"Bollywood" tends to take an "everything including the kitchen sink" approach to its product. Indian movies seem to run longer, on average, than American films, and not just because of the musical numbers. The filmmakers seem to want to offer something for everyone, making movies for the sort of general audience that no longer exists in some places. The Baweja family's ambitious vanity project for scion Harman Baweja tries for all the bases, including action, comedy, romance, special effects and cute characters for kids. As a result, the 2050 part only kicks in about halfway through the picture, but that means there are still about 90 minutes to go.
Harman Baweja, son of the director and producer, stars as Karan Malhotra, son of a wealthy businessman based in Australia. Karan's mother is dead, and he has daddy issues. Due to parental indifference, Karan is a reckless risk-taker, pushing the envelope and wrecking Dad's MG in an effort to get the old man to take some interest and show some guidance. Karan is also willing to go recklessly for love. Off to Adelaide for an extreme sports tourney, he's besotted by the sight of Sana (the gorgeous Priyanka Chopra), a lady so lovely that butterflies alight in her open palm. When one such insect does the same for Karan, he knows that he and Sana are meant for each other. They finally meet cute when Sana mistakes her for her friend's boyfriend, a rival in a bike race, and roots for Karan to her pal's dismay. Director Harry Baweja goes all out with the bike race scene and a later bit in which Karan shows parkour-like skills trying to catch a bus bearing Sana through town. In time Karan wears down her resistance, challenges her to shoplift, and meets her family, who happen to be hosting his own Uncle Ya, aka scientist Dr. Yatinder Khanna, a NASA veteran who's been working on a time machine project. Karan and Sana play around inside the machine, she setting it randomly to travel to Mumbai circa 2050, but all it does is generate smoke and sparks.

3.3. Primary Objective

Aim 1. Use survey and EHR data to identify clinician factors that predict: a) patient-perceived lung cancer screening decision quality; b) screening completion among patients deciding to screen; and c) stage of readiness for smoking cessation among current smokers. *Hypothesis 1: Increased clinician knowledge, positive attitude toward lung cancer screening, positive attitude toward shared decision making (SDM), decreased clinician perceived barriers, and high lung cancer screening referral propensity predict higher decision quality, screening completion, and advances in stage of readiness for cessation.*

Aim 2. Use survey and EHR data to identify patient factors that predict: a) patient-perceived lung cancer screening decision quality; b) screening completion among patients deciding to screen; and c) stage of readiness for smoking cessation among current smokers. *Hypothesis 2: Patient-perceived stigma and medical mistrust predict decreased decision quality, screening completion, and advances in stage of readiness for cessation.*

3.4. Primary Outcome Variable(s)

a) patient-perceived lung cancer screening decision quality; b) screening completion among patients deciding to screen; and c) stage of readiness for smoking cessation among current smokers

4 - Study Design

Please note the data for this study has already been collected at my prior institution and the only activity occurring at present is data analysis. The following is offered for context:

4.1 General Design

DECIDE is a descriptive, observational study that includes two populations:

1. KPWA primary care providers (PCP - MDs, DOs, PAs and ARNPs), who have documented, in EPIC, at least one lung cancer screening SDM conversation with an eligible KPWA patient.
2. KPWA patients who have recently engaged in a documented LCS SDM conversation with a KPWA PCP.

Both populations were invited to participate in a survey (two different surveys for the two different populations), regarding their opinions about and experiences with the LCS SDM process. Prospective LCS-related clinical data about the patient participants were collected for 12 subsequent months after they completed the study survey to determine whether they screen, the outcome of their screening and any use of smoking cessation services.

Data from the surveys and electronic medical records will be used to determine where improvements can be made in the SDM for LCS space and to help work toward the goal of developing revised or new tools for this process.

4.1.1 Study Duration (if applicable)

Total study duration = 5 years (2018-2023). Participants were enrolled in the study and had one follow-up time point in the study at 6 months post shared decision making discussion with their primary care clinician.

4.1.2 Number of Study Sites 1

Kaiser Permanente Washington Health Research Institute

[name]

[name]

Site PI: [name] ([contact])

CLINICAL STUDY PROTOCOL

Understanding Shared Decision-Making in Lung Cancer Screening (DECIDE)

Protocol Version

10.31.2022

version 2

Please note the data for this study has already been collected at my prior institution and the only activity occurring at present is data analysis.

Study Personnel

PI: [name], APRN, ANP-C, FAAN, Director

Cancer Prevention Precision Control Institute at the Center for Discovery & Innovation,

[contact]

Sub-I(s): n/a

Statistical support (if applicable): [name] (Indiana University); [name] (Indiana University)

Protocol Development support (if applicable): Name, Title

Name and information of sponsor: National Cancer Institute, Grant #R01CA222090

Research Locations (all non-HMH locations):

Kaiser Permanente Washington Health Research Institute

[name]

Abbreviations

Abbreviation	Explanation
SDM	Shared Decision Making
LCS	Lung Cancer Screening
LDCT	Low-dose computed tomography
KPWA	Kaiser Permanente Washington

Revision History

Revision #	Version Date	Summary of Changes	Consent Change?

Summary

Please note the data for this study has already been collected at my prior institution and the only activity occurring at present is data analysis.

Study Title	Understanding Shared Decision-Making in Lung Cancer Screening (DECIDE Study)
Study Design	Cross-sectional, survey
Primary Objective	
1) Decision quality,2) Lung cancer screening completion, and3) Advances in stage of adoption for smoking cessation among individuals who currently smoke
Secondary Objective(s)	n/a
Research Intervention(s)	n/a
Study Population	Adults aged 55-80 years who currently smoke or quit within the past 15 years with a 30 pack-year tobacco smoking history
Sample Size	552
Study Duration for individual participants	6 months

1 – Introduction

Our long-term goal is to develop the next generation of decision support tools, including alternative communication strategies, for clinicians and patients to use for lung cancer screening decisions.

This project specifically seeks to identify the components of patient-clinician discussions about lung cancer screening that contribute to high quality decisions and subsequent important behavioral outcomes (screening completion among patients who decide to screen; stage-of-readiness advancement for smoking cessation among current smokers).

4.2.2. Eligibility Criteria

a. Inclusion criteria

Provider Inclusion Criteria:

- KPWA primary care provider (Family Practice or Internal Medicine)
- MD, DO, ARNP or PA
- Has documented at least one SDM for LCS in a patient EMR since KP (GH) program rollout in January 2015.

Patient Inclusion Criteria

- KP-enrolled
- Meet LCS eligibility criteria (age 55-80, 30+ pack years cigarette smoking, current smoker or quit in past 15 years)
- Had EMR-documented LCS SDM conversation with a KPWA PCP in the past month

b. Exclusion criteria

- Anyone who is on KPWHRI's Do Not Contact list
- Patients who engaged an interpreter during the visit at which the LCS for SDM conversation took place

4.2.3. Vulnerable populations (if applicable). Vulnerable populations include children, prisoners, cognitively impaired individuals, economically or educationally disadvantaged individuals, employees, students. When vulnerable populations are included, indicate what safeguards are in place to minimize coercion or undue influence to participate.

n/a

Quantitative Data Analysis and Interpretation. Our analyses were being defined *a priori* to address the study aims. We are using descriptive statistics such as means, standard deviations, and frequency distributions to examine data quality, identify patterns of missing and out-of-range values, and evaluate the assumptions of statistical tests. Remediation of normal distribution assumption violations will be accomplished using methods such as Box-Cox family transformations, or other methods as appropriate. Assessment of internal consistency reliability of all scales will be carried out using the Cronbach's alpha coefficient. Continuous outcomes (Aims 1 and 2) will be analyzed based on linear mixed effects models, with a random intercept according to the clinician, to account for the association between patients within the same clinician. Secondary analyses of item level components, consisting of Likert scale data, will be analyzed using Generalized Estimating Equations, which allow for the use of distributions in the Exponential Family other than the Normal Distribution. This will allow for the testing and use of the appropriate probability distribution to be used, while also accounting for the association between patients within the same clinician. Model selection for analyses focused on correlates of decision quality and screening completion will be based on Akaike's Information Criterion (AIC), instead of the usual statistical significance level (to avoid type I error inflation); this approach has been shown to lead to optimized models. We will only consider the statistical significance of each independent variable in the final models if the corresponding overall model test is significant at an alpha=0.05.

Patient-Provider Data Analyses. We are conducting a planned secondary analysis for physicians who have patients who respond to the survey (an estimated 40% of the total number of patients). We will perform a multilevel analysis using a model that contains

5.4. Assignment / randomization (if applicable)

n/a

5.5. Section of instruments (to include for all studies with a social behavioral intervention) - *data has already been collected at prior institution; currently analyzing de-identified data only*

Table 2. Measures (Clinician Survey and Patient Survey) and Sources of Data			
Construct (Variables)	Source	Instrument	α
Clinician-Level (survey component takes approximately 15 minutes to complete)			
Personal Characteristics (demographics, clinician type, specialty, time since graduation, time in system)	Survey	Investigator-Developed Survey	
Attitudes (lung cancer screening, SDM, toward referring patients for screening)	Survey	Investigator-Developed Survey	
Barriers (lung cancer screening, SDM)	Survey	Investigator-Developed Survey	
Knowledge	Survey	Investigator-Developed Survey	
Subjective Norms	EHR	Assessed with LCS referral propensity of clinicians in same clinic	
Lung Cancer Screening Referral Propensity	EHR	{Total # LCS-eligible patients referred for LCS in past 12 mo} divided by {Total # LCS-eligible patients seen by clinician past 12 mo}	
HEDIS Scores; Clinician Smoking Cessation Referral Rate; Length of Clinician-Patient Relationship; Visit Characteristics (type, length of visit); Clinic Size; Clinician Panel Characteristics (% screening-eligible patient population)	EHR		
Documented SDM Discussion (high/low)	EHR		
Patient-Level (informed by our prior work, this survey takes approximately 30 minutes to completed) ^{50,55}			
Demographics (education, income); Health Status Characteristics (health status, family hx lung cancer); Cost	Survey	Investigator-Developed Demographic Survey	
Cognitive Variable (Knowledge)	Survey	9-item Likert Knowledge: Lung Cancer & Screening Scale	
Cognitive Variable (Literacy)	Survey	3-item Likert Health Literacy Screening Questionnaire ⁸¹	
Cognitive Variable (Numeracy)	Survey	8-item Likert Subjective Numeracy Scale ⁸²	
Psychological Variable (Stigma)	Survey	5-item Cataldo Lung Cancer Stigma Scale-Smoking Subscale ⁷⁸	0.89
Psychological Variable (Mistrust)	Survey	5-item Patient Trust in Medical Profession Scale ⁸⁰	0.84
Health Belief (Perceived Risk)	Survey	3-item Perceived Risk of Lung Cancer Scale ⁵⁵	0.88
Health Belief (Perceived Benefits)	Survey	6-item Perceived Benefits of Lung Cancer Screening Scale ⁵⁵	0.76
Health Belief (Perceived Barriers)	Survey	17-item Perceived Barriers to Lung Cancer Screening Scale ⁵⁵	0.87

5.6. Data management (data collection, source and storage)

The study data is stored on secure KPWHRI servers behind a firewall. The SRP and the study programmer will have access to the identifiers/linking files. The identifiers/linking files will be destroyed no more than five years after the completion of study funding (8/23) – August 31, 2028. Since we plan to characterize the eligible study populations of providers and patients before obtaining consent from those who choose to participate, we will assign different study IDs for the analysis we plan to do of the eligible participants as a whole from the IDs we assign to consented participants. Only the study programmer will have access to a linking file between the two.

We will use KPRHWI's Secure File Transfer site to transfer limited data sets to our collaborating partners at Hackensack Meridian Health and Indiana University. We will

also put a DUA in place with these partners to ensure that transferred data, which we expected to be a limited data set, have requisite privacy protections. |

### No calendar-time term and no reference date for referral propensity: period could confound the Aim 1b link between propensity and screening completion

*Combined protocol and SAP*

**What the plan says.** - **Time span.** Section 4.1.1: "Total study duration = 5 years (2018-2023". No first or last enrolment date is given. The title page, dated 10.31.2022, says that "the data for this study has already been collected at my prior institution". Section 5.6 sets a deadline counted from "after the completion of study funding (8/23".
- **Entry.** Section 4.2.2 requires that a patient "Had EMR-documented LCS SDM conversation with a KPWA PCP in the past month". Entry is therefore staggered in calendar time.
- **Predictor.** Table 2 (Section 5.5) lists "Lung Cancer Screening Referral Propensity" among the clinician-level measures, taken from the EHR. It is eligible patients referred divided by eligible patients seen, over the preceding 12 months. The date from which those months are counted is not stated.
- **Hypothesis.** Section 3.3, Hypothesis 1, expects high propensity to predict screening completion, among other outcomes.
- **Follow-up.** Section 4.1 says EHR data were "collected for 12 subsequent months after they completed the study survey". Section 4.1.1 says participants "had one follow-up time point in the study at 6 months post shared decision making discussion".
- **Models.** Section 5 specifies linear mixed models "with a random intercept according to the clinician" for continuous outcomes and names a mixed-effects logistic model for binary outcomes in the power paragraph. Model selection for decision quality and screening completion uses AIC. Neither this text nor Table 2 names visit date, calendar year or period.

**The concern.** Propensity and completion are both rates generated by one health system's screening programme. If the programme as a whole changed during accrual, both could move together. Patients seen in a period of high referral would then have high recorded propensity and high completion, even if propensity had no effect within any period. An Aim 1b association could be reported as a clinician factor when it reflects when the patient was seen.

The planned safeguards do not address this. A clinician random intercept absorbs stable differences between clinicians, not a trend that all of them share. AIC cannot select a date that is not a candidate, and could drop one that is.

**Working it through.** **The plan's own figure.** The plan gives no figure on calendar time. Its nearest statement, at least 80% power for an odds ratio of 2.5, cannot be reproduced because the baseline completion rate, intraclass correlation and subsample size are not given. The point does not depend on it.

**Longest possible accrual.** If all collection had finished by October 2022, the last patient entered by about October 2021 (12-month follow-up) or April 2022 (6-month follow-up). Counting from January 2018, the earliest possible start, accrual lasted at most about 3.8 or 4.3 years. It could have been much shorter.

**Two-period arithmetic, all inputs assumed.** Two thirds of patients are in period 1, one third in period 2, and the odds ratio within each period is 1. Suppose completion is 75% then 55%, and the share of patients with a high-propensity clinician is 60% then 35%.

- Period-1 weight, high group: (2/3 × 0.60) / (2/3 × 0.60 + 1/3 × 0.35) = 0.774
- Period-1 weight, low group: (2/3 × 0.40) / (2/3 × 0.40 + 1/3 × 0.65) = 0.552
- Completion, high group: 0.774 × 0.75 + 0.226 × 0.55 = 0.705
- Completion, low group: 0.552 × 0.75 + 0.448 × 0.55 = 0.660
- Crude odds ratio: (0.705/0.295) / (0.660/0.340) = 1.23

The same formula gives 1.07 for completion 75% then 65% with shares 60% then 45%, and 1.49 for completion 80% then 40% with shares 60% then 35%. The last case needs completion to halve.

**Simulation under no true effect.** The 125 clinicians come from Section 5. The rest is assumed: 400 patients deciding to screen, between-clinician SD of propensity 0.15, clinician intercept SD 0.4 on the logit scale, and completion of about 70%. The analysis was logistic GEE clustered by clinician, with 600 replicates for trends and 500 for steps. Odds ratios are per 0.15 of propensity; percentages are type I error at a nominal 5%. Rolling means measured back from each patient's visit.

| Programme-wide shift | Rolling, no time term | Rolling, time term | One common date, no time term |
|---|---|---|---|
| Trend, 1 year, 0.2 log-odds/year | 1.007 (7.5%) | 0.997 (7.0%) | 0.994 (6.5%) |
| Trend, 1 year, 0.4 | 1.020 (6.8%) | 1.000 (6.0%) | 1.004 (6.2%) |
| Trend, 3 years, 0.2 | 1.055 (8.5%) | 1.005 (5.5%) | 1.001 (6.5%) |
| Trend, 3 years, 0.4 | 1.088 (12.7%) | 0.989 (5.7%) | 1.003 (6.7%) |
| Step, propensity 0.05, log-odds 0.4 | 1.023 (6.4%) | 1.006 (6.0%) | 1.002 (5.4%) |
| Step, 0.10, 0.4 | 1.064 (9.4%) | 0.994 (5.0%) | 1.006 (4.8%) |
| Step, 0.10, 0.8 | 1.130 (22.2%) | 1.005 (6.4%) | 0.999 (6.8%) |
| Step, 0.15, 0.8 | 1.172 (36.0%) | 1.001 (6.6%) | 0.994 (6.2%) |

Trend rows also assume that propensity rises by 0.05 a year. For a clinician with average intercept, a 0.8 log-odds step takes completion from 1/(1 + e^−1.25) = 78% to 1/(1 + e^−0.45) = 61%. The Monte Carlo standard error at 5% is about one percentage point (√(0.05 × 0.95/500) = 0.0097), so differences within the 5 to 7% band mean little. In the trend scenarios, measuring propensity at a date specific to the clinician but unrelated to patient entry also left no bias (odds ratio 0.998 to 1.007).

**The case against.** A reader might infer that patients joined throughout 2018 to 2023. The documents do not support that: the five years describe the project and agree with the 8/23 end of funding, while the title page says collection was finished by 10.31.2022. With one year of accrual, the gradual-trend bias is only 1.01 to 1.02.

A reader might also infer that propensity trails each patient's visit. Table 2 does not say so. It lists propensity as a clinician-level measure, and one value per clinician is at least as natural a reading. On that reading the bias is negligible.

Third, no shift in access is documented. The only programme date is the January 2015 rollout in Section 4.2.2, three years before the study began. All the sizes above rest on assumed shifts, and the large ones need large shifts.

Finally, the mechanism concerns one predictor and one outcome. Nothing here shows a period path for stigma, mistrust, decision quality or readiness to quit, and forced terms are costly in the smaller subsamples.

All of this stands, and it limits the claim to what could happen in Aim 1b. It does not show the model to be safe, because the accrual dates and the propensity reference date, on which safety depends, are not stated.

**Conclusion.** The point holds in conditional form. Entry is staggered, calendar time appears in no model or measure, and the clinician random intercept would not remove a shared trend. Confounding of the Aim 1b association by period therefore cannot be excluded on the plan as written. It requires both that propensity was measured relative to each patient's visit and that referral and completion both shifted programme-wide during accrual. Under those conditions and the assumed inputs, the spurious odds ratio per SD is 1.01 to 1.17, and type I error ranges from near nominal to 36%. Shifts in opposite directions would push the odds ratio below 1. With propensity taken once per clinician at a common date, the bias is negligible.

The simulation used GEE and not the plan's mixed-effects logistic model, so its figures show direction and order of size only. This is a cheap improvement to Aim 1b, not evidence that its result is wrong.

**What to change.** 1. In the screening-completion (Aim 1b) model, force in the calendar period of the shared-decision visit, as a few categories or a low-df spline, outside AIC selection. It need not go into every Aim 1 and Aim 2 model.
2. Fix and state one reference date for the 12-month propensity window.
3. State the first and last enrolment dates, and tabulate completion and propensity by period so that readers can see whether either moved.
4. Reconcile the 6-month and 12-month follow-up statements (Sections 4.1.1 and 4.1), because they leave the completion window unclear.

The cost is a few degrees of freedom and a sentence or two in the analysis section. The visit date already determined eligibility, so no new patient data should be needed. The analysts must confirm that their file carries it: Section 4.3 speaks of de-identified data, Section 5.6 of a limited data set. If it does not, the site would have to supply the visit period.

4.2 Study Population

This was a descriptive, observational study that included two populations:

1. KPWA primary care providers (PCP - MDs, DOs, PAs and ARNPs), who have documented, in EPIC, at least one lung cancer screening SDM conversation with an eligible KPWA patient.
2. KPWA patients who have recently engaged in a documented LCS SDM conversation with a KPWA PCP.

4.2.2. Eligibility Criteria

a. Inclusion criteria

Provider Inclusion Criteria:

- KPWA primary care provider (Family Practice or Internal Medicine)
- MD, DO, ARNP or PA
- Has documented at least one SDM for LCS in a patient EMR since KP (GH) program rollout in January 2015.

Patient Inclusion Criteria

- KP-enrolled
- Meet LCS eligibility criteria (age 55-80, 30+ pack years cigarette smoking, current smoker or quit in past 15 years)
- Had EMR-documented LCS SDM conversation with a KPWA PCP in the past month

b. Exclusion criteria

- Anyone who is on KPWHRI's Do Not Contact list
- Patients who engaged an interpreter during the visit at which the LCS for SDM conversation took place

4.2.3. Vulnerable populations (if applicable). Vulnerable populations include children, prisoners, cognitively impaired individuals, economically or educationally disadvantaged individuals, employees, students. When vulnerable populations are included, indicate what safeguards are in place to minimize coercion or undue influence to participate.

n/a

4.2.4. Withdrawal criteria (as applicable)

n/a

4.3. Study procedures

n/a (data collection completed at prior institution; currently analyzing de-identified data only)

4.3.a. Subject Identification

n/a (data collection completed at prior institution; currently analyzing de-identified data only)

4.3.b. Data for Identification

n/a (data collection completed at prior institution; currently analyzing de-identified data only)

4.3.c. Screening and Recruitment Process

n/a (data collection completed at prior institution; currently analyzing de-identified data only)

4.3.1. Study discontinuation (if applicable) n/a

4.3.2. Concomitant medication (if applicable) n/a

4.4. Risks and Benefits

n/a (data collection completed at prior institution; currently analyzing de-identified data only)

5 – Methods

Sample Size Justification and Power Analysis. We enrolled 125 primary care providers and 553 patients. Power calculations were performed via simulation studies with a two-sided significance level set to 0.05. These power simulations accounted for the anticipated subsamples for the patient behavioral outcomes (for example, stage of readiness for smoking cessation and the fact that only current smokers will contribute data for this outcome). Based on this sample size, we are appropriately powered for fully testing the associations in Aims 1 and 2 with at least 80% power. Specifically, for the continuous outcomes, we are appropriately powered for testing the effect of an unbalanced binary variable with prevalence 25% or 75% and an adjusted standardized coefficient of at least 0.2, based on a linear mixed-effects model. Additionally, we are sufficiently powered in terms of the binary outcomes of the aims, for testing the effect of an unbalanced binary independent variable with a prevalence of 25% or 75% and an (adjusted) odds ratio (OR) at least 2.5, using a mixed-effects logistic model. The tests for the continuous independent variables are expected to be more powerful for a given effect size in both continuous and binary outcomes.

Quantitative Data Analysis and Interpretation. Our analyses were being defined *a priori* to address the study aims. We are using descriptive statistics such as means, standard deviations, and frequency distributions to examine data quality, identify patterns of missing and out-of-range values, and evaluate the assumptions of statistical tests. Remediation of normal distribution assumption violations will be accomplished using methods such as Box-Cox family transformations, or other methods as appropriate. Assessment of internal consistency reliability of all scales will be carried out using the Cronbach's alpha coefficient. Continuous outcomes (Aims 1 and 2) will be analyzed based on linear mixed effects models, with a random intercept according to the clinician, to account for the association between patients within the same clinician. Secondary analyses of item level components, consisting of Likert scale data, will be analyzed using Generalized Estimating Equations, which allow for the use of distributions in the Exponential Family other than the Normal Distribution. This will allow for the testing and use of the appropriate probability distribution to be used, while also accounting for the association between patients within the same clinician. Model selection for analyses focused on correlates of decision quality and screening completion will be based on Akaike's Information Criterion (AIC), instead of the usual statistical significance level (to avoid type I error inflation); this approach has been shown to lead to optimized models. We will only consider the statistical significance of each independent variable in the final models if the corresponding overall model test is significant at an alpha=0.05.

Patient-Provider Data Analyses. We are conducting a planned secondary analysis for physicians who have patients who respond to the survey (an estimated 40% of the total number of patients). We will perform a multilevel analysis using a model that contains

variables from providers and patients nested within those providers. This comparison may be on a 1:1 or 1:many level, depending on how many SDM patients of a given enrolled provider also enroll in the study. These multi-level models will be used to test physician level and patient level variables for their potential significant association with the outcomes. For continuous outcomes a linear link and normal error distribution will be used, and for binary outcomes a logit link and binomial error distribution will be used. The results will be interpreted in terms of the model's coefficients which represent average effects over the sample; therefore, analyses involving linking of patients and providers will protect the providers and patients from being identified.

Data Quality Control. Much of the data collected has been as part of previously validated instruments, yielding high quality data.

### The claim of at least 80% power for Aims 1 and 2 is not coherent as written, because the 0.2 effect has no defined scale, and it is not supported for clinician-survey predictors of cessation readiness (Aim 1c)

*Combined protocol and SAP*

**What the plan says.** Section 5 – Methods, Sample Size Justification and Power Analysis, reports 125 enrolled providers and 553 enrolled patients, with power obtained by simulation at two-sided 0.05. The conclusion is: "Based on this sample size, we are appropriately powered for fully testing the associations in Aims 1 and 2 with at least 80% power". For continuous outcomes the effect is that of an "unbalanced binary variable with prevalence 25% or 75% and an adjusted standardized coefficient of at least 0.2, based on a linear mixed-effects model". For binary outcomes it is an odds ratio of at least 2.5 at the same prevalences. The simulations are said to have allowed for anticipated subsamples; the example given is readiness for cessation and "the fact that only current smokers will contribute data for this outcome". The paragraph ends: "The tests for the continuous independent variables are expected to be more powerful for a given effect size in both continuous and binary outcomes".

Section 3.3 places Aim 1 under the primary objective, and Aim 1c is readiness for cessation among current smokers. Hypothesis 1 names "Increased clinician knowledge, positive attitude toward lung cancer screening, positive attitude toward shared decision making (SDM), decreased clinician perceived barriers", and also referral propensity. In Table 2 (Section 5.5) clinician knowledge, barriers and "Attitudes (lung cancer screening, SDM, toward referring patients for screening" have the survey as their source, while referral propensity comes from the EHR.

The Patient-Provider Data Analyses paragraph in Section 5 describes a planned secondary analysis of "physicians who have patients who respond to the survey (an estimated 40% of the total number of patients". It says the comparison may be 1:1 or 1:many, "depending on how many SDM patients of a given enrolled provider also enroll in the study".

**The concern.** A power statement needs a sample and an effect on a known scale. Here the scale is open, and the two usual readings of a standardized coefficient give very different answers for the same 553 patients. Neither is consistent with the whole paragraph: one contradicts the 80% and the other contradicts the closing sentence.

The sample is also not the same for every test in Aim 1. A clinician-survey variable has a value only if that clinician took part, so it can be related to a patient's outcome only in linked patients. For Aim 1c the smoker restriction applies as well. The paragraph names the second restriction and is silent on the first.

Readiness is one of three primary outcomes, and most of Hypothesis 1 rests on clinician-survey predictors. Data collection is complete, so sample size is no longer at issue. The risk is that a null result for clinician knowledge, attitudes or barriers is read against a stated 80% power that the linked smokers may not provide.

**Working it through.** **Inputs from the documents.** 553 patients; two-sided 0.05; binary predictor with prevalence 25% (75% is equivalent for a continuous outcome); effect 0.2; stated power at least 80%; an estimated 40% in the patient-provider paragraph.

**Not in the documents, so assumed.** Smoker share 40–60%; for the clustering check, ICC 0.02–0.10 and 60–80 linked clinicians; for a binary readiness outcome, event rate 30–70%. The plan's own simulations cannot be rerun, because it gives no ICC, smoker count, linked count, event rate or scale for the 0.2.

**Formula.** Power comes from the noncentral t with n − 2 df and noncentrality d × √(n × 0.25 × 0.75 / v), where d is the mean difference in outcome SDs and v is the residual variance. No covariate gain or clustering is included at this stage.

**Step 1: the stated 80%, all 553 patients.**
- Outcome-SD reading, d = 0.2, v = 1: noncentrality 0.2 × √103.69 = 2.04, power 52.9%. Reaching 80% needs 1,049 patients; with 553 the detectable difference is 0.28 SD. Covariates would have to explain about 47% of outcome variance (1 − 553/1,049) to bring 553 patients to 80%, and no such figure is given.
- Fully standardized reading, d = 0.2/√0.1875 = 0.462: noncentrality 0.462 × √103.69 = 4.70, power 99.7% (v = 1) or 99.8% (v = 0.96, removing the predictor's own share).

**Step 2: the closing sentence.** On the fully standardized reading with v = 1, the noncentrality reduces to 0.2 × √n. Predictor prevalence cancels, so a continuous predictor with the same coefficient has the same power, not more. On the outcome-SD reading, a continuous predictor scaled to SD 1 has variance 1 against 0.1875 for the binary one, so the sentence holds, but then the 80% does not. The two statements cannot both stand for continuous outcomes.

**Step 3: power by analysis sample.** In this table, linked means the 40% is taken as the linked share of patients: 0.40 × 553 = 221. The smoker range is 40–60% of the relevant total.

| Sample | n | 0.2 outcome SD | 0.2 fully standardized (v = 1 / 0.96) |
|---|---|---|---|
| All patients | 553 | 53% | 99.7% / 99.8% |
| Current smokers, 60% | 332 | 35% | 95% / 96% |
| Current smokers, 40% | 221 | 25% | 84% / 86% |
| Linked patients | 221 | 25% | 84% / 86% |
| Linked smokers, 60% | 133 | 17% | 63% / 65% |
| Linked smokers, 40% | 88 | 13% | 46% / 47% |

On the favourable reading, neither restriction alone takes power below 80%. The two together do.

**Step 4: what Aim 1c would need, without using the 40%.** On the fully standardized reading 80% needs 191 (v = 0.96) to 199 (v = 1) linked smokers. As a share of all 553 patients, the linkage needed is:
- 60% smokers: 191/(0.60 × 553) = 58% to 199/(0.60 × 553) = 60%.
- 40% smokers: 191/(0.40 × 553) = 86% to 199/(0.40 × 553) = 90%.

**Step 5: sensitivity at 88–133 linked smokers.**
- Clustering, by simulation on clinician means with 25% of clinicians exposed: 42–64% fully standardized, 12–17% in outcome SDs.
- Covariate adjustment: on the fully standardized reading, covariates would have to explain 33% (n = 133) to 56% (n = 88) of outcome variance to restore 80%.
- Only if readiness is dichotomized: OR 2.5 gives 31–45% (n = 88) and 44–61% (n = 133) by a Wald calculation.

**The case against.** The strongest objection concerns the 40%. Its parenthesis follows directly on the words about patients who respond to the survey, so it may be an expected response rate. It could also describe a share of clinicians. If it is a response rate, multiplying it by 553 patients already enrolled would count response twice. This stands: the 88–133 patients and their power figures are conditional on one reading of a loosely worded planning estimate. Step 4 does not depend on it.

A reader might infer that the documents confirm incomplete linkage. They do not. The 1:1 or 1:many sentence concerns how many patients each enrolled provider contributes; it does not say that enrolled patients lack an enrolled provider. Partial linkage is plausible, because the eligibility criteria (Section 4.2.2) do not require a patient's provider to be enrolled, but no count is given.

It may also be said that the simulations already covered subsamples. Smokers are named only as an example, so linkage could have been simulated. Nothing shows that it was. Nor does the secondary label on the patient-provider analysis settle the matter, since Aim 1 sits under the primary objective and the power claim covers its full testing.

Sana is then hit by a truck and killed while buying ice cream. The entire household is grief-stricken, but Uncle Ya stumbles across something she'd scrawled on one of his chalkboards after accidentally smudging it. Her drawing of an infinity symbol gives the professor an insight to perfect the time machine. He has the perfectly sensible idea of going back in time to prevent the fatal accident. But the controls are still locked at Sana's setting for 2050. This leads Karan to conclude that they'll have better luck finding Sana in the future, that she herself had unconsciously told them where and when to go. Dr. Khanna might be expected to knock Karan upside the head, but he's a believer in reincarnation. We've seen him discussing some ground rules earlier, including the idea that a person who dies without finishing their life's work will come back as her perfect double. The future it is! -- with two little kids as stowaways.
I half expected a nationalistic outburst portraying India dominant over the world, but the Bawejas have no political axes to grind as far as I can tell. In fact, they've been criticized for being Anglophile sellouts for seeming to suggest that Hindi by 2050 will be an obsolete provincial language. Even in the present, characters slip from Hindi to English and back again with almost unconscious ease. I suppose it'd be the same if they had movies in Renaissance Italy; characters would be equally glib in Latin and Tuscan or whatever the regional dialect was.